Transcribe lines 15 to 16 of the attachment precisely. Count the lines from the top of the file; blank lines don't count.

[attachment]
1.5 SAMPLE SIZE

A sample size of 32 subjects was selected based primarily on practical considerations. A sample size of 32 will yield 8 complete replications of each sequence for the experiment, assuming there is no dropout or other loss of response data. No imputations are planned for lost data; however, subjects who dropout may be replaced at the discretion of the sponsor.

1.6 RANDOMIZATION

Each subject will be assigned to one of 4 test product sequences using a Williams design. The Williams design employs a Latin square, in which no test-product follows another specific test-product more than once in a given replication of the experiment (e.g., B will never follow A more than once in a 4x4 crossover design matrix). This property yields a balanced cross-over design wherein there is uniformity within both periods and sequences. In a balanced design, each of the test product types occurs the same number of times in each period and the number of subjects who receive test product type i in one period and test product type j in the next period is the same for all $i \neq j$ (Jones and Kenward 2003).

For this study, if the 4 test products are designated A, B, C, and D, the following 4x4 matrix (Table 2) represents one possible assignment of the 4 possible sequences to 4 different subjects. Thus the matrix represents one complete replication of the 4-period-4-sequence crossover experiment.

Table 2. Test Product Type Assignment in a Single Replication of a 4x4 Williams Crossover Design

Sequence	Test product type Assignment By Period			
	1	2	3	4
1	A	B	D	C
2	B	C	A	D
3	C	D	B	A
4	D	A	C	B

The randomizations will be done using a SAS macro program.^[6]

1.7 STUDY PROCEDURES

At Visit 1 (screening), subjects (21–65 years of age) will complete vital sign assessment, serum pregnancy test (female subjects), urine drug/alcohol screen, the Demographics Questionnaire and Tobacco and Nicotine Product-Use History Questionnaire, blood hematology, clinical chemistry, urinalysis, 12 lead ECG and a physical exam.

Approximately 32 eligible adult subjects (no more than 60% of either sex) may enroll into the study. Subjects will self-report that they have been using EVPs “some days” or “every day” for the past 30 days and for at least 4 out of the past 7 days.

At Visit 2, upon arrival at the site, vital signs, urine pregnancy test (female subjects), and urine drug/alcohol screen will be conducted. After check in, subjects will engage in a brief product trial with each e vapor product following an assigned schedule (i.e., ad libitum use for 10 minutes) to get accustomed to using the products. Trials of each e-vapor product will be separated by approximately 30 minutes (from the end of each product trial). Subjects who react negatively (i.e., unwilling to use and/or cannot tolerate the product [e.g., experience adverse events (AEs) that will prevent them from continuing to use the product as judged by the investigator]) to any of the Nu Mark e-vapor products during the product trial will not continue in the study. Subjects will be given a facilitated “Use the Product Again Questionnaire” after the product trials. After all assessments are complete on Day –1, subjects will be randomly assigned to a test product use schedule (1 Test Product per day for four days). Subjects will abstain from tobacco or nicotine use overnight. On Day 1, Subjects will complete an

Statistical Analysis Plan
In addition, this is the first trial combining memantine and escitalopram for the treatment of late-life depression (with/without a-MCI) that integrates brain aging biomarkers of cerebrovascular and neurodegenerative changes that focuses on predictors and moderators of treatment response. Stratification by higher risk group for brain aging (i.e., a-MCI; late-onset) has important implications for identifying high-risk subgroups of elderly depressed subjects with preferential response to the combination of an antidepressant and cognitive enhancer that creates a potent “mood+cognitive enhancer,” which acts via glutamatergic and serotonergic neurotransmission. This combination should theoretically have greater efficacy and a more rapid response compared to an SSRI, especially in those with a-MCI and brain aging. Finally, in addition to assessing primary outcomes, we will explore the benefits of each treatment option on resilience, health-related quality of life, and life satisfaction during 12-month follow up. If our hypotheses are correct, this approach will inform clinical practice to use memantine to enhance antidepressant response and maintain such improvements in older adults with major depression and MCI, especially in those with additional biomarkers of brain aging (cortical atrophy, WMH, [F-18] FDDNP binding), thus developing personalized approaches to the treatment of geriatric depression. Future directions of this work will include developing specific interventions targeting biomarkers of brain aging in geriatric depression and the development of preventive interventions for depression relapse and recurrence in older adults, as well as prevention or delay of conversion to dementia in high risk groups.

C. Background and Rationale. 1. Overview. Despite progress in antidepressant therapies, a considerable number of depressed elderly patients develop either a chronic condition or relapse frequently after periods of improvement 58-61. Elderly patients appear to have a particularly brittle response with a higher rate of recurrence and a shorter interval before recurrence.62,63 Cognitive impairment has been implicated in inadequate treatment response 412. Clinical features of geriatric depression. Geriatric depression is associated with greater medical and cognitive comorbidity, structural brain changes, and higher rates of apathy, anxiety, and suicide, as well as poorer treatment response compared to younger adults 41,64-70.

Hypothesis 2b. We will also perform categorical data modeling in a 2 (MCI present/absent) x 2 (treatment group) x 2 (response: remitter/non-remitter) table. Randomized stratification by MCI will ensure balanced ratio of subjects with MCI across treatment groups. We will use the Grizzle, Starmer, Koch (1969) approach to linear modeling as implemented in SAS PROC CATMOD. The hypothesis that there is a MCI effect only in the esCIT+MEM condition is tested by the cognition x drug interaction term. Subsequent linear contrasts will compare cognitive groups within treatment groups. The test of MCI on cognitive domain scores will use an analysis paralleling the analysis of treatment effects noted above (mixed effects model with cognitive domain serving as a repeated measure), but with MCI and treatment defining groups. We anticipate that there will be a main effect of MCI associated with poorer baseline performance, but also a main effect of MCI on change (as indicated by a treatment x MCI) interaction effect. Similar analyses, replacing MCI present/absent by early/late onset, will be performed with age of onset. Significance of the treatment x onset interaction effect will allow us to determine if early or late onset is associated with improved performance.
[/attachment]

At Visit 1 (screening), subjects (21–65 years of age) will complete vital sign assessment, serum pregnancy test (female subjects), urine drug/alcohol screen, the Demographics Questionnaire and Tobacco and Nicotine Product-Use History Questionnaire, blood hematology, clinical chemistry, urinalysis, 12 lead ECG and a physical exam.

Approximately 32 eligible adult subjects (no more than 60% of either sex) may enroll into the study. Subjects will self-report that they have been using EVPs “some days” or “every day” for the past 30 days and for at least 4 out of the past 7 days.